Utah’s statewide mask mandate will expire April 10, now that Gov. Spencer Cox has signed legislation that lays the groundwork for ending public health restrictions enacted during the coronavirus pandemic.
Cox on Wednesday also put his stamp of approval to two other bills brought forward in response to the COVID-19 crisis response — one to encourage a return to in-person instruction in Utah schools and another that would curb his own and any future governor’s executive powers during a long-term emergency.
On the other hand, he vetoed a bill that would’ve required state or local leaders to schedule a meeting with individual school districts or private schools before issuing a public heath order affecting them.
“Communication with affected entities is critical in an emergency, but SB187 provides unnecessary and potentially problematic hurdles for health departments to respond to public health emergencies in their communities, which may hamper a timely response,” Cox wrote in a letter explaining his veto decision. “While this bill was contemplated with the current scenario or a long term pandemic in mind, it will most likely be applied to different types of community health emergencies.”
In the same letter, Cox wrote that his first-year administration “negotiated in good faith” with the Legislature during its recent session on a variety of bills dealing with the proper balance of emergency powers during a crisis.
The so-called “endgame” law endorsed Wednesday by Cox evolved from its initial form through an extensive back-and-forth between state legislators and members of the executive branch. Though HB294 lifts the statewide mask mandate April 10, it will still allow health officials to require face coverings in grade schools and for gatherings of 50 or more people who can’t physically distance. It also leaves open the possibility that local health departments could issue mask mandates with approval from their county commissions or councils.
However, restrictions applying to businesses and events, local mask requirements and face-covering directives for large gatherings would expire as soon as the state meets several conditions described by the bill:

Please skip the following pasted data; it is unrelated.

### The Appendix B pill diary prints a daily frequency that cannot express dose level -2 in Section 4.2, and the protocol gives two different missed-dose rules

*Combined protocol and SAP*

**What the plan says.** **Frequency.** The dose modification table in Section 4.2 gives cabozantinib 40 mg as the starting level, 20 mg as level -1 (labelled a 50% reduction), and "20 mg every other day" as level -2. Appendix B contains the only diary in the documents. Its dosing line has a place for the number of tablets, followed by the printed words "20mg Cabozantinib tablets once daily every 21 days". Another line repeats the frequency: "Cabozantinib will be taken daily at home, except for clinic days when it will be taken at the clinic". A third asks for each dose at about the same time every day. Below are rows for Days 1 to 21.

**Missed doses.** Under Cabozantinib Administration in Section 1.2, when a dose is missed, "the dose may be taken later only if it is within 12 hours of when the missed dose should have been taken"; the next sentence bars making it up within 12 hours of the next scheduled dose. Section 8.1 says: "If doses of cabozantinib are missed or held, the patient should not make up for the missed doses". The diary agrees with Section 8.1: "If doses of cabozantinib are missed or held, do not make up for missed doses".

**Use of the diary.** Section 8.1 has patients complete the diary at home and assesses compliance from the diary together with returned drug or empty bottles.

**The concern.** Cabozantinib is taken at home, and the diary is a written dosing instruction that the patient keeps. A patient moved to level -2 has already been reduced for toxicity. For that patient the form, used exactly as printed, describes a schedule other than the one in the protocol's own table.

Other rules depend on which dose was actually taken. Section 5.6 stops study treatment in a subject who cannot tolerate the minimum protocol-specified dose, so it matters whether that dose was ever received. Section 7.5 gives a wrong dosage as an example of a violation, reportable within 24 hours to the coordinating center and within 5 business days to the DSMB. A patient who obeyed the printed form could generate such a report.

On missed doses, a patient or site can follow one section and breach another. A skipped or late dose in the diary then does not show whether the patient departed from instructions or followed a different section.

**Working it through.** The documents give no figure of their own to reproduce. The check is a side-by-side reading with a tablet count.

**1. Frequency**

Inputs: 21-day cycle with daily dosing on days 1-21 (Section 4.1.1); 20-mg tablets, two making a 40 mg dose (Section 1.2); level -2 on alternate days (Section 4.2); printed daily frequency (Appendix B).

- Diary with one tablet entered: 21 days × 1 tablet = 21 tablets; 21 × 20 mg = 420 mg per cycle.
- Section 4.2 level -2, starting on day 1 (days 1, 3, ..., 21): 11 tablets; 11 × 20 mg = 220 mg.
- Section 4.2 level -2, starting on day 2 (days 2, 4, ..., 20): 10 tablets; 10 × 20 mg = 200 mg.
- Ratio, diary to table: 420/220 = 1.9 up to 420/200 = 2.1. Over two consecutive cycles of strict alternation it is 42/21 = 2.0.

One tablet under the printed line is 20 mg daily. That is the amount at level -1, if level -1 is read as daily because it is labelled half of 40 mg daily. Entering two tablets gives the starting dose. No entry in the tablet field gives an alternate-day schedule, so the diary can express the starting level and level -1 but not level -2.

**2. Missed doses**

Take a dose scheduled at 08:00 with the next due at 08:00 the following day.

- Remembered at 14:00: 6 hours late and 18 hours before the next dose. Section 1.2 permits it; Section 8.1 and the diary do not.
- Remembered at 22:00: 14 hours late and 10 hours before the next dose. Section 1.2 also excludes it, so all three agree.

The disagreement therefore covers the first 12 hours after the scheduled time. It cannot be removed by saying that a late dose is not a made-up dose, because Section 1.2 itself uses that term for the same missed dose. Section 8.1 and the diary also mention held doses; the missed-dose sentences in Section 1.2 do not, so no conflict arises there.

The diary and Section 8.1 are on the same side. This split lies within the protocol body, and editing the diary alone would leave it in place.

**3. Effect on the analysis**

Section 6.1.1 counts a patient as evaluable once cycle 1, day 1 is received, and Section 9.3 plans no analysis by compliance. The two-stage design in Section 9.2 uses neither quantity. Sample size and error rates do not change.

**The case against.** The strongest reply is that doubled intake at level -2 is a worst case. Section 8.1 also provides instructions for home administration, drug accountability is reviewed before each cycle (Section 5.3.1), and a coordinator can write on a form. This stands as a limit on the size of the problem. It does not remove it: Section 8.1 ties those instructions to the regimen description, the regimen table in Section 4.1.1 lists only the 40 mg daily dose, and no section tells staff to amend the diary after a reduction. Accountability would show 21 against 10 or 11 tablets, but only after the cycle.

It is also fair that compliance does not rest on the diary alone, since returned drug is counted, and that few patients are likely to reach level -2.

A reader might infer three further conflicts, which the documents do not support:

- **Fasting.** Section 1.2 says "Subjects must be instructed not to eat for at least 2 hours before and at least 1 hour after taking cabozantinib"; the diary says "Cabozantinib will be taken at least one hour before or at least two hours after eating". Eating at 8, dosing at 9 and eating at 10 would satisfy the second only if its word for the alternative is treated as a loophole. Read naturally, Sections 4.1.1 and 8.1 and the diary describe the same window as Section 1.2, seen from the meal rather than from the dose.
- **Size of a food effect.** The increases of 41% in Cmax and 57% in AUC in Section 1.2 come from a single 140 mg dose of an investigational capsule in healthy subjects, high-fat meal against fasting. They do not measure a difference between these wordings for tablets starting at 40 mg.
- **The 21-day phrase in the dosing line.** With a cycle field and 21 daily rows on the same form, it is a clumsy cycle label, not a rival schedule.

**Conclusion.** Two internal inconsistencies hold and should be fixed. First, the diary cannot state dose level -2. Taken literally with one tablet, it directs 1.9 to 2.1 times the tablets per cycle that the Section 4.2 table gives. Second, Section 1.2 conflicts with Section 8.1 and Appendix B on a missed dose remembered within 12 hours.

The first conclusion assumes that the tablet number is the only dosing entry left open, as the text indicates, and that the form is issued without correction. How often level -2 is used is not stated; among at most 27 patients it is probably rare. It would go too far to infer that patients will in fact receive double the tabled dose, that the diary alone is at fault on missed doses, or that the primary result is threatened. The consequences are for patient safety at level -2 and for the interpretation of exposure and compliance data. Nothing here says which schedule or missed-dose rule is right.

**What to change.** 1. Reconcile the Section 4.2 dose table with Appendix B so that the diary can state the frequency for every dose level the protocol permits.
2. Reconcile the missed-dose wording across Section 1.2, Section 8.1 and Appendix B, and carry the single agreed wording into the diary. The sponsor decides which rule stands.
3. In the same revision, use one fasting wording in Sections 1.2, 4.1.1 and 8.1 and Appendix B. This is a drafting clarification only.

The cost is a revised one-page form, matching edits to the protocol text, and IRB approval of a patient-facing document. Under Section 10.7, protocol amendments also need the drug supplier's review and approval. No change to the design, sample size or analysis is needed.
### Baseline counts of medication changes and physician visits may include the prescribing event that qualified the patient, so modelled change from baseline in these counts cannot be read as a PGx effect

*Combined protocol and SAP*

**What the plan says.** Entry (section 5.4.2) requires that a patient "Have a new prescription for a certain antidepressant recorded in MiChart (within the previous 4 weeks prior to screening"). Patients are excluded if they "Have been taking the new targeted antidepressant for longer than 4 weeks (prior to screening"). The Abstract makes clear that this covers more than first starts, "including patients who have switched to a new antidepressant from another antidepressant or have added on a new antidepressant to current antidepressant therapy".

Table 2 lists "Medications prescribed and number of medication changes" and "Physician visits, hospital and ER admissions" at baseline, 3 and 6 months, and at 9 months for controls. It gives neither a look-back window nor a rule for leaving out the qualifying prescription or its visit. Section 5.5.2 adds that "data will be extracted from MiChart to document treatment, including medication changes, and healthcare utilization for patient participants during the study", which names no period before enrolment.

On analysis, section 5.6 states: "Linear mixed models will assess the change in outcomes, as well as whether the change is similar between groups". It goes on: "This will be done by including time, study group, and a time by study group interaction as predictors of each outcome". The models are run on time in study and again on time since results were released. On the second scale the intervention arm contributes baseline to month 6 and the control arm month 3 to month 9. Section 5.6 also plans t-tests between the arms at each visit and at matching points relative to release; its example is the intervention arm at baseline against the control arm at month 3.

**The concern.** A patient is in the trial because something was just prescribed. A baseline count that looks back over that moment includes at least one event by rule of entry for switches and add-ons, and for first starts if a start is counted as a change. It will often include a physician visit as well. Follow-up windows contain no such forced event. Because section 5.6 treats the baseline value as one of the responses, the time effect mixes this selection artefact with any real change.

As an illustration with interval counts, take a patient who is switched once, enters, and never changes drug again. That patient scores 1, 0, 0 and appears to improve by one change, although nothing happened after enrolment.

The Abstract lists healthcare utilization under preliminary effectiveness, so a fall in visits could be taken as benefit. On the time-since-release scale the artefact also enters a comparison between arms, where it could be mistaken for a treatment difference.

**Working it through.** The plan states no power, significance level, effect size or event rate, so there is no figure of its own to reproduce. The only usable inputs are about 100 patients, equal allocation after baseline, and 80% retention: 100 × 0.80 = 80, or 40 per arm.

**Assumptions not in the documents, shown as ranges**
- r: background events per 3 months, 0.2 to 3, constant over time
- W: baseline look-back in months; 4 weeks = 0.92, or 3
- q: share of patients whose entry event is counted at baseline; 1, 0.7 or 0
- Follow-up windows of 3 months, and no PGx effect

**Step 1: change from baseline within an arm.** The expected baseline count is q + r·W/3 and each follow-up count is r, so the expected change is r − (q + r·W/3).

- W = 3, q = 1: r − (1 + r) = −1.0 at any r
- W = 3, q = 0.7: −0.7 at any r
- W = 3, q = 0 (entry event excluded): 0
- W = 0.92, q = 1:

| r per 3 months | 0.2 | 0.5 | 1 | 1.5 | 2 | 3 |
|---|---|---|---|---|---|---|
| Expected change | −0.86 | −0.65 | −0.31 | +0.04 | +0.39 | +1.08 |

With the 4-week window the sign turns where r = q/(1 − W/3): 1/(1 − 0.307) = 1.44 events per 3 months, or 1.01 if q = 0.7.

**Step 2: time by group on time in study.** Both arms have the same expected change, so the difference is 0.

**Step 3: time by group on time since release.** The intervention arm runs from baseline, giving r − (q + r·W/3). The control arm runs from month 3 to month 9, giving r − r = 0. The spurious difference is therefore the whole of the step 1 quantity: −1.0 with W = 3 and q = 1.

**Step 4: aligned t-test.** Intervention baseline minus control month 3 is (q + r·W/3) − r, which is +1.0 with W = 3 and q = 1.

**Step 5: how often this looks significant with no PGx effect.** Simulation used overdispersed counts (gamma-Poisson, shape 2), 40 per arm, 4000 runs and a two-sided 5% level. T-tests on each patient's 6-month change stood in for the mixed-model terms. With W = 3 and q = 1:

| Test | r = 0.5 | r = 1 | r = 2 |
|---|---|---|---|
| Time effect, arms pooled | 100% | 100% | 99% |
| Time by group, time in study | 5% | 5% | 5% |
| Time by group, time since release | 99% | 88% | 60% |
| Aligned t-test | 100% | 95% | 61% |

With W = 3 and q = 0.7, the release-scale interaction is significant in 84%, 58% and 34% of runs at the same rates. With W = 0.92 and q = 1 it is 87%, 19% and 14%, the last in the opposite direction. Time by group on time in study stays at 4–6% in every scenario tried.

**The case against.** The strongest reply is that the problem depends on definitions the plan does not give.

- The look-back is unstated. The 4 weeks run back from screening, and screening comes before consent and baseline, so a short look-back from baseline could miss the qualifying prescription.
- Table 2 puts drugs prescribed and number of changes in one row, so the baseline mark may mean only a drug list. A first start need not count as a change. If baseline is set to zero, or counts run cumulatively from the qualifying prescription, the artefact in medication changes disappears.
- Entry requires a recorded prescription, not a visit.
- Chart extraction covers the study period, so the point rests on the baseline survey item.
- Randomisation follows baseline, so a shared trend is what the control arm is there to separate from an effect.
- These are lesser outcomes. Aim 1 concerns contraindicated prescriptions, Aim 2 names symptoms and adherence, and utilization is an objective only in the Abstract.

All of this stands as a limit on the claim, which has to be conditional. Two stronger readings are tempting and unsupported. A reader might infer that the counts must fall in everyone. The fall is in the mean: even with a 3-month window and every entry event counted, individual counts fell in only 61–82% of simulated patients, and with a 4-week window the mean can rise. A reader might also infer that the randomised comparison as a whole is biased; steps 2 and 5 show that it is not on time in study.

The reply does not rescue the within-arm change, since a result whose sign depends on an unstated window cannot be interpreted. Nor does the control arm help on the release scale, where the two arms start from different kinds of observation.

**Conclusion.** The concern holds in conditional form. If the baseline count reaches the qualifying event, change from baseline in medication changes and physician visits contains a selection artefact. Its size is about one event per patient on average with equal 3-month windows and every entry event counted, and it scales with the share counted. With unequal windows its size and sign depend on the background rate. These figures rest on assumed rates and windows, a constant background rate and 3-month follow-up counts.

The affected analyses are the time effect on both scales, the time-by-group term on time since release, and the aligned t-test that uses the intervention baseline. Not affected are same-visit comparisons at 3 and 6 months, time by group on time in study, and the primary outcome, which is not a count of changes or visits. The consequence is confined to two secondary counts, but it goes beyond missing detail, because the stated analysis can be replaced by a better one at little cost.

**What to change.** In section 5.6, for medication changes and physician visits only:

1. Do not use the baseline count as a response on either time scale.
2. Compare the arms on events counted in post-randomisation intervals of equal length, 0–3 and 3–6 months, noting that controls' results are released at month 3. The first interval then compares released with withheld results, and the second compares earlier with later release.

The state’s 14-day case rate falls below 191 per 100,000 people;
Intensive care units are no more than 15% filled with COVID-19 patients over a seven-day average; and
The federal government has allocated 1,633,000 first doses of the coronavirus vaccine to Utah.
And Salt Lake County officials have said these thresholds could negate any local mask mandate, since the state could meet all three criteria by the time the statewide rules expire on April 10. Still, Salt Lake County Mayor Jenny Wilson and Salt Lake City Erin Mendenhall say officials in their administrations are reviewing the new law and evaluating the option of issuing local mask orders.
Even if the mask requirements vanish, Cox said during a Wednesday evening Facebook town hall that he hopes Utahns will continue to use face coverings in public.
“I don’t think that this will be a huge difference from what we’ve seen before. Before we had the mask mandate, we had lots of people wearing masks,” he said. “And we hope that people will continue to be safe and and wear their masks after April 10th. But that’s why I felt comfortable signing that bill.”
Altogether, Cox signed four bills on Wednesday and vetoed three others, while allowing three more to become law without his signature.
During his inaugural State of the State address, Cox warned lawmakers that he might exercise his veto power more frequently than past governors — but he said during Wednesday’s town hall that he didn’t end up using it as much as he’d expected this session.
“I had some some bills that I thought were problematic, that were on my veto list,” he said. “And the Legislature agreed with me that they were problematic, and they didn’t pass. They either were killed in committee or didn’t make it through the last week and the final day of the session.”
He blocked legislation on local government building regulations, saying the proposal could’ve put Utah communities at risk of being kicked out of a national flood insurance program. He also nixed a bill on hemp regulation, in part because of a provision that would’ve legalized the plant’s flower in a way that, he said, would cause confusion for police trying to distinguish it from illegal cannabis.
A bill limiting when voters can change their party affiliation will become law, but without an endorsement from Cox, who expressed concern that the change would hinder people who “may not readily know their affiliation from participating in the primary of their choice.” The lieutenant governor’s office, which oversees elections in the state, will make a concerted effort to spread the word about the new deadlines for party switches, he continued.
A Wednesday press release noted that among the 460 bills signed by Cox so far following the legislative session is one that will allow school kids to take a mental health day off. The absence will now be considered as “valid” an excuse as a physical illness, a family death, an approved school activity or another approved reason established by a school.